Writespiration #90 Burnt Edges

burnt edges

This week I’ve been thinking about the past and how things have affected my life. I often joke about having a cold lump of coal for a heart, or about the fact I am dead inside. It’s a joke. Sort of. I like the humour of it.

But actually there’s some truth to it. We go through life, and the tiniest of things affect us. A moment, a fleeting comment, ill chosen words or a look of love you’ll never see again.

Sometimes these moments hurt us, others they heal us. Whether positive or negative, all of them deeply affect us. They leave us with burnt edges. Tiny scars that paint our souls with memories.

That’s what I want you to write about this week. Burnt edges. Maybe it’s the edges of paper, or burnt memories. Whatever you choose, include burnt edges somewhere in your piece. Write no more than 200 words.

If you want to join in, post your flash in the comments or in a post on your blog and link back here. You have until 12th June. Please note I am extremely slow at responding to comments at the moment. I moderate everything and I do read everything, but expect a delay.

Here’s mine. An excerpt from chapter 8 of my novel, Keepers:

I was alone. The gulf of tears pressing against my eyelids flooded my cheeks. Huge sobs mechanically rocked my shoulders and the gaping void in my chest filled with a darkness that seared like the heat of the sun. I stood up and launched angry balls of fire into the air. I screamed at the thick black clouds until my voice was hoarse and my nose was full of acrid smoke. When my scream finally ran dry I shot as many bolts of lightening into the air as I could. The edges of the clouds burnt black. I fired dozens more into the air, hoping one would tear the sky in two and make my pain rain down on the city.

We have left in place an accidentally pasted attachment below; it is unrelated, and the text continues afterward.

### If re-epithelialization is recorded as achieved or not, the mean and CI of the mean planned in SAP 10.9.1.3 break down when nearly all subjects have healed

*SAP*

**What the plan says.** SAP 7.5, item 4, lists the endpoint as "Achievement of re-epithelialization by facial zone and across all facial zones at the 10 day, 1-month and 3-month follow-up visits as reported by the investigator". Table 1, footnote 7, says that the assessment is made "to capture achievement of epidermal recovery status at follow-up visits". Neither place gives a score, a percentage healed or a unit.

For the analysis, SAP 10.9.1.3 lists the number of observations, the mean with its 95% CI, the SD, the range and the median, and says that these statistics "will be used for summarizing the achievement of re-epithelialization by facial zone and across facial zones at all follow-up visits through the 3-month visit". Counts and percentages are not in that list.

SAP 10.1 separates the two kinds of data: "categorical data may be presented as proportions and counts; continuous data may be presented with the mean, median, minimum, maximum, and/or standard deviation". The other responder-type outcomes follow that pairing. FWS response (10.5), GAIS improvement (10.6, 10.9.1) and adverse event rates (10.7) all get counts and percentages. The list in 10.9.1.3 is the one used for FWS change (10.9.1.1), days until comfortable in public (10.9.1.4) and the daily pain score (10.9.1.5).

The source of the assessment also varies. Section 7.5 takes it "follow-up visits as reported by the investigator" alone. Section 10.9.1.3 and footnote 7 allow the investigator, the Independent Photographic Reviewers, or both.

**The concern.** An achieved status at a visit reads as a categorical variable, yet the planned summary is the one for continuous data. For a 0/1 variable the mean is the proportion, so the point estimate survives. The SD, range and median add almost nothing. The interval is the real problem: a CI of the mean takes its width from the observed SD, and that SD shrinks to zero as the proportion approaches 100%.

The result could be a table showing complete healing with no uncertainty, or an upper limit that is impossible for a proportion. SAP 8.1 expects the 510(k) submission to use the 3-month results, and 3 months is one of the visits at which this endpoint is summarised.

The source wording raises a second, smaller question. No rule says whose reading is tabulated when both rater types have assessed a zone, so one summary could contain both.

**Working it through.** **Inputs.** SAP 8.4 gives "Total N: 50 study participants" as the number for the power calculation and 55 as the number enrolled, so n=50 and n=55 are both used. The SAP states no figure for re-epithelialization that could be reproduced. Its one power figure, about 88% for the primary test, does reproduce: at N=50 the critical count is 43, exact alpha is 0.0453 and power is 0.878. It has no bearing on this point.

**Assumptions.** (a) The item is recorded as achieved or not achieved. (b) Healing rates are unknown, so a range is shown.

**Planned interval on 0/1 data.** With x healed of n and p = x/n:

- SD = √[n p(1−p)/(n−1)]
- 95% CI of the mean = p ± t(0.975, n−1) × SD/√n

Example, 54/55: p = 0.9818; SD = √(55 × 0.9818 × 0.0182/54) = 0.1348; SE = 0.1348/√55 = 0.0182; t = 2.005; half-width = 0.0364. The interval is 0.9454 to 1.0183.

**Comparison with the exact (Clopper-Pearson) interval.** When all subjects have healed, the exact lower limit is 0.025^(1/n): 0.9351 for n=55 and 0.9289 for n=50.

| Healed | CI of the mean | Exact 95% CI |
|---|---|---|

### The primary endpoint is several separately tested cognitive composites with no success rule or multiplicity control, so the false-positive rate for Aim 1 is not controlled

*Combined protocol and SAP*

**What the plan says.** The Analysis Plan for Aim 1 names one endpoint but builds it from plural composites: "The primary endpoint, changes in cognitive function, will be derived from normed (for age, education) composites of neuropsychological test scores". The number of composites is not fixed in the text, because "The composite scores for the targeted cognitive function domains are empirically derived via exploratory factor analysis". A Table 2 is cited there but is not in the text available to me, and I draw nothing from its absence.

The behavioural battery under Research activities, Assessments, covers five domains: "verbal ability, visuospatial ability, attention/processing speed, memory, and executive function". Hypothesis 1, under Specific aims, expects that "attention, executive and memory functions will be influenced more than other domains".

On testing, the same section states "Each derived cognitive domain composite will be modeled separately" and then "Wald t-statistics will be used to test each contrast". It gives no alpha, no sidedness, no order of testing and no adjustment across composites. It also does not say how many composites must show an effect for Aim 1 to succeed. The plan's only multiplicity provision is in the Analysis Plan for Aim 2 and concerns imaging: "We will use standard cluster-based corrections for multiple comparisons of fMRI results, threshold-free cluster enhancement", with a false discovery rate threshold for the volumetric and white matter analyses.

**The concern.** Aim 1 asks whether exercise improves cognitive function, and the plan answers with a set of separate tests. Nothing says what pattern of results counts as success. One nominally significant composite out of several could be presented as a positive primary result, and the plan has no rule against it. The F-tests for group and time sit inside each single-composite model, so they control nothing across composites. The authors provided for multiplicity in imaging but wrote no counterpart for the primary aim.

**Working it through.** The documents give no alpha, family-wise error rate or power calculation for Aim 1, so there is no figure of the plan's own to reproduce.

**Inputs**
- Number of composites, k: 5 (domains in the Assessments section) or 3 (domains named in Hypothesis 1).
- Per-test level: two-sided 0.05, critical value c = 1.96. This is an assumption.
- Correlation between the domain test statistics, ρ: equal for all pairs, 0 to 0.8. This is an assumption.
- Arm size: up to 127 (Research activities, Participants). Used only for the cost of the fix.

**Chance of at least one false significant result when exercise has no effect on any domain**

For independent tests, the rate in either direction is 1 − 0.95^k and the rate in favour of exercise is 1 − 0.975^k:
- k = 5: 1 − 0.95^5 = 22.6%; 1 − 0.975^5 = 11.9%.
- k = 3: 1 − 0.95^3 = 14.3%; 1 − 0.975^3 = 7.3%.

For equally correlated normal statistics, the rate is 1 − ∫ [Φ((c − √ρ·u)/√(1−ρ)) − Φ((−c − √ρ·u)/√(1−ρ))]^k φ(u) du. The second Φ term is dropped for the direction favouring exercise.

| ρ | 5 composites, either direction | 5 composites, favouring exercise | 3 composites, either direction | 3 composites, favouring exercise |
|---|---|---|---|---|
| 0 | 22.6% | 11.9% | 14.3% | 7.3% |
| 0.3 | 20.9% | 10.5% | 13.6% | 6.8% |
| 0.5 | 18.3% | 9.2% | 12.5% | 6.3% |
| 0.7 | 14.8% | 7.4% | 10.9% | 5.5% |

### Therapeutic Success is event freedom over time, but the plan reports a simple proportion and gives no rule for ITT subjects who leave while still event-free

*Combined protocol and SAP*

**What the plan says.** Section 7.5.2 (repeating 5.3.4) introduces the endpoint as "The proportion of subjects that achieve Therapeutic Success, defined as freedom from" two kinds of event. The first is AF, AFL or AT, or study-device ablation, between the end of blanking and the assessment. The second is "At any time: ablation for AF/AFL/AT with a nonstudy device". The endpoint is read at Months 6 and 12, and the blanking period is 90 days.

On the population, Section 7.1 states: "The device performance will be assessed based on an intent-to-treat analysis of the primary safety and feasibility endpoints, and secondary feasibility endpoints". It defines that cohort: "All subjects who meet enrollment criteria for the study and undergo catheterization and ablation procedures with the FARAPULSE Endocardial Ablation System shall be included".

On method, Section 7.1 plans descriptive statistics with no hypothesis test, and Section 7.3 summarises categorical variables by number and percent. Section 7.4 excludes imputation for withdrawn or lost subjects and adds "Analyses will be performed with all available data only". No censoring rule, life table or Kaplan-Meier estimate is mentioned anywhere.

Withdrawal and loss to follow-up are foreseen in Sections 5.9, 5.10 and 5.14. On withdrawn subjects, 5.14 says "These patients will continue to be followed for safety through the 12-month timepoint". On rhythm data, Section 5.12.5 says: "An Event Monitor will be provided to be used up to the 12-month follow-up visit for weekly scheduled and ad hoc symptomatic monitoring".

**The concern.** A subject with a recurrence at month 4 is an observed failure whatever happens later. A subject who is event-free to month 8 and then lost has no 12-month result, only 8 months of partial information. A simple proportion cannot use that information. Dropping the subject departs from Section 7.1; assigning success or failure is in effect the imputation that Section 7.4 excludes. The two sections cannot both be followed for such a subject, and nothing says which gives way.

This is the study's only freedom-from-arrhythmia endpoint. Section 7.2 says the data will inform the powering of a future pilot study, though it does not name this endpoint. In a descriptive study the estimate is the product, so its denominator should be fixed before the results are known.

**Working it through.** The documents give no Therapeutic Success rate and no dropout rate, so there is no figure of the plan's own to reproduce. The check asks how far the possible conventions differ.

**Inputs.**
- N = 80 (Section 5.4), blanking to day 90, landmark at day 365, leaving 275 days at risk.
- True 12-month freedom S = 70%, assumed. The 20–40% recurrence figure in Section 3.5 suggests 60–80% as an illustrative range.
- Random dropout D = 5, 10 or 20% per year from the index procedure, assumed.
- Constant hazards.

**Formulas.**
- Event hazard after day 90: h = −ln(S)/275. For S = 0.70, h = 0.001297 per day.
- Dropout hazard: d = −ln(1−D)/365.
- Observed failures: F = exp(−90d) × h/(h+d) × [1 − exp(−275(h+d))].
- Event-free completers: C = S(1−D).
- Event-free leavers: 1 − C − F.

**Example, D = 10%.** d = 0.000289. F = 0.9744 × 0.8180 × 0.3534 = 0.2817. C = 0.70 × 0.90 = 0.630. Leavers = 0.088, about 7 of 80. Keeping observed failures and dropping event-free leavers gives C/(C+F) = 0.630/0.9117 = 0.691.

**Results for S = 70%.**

Something fluffy rubbed against my legs. I glanced down. Cat-Nye was hopping between my shins. The sight of her drained the fight out of me and I collapsed on the rooftop sofa.

“How could they, Nyx? How could they just die?”


Now to last time and the Blowtorch flash in a flash.

DAON in first:

Edith clapped her hands in delight.
Blowtorch, her favourite part of cake decorating. It was cold outside and the snow had set into an icy wonderland. She went outside, naked, with no shoes.
Carefully she activated the blowtorch and wrote her name in the snow. Edith was here once, but when the snow melts, we will not know this fact.


Debby up next with this:

“Several tedious months went by. She had left her manuscript for so long, she no longer had the energy to go back to completing her book. While gazing over the many pages of scribbled words and trying to make sense of them, she decided it was easier to grab the blowtorch and pretend she’d never attempted to write anything.”


FloridaBorne with a rather gory ending :p

“I have one life to live,” I told Dr. Johnly.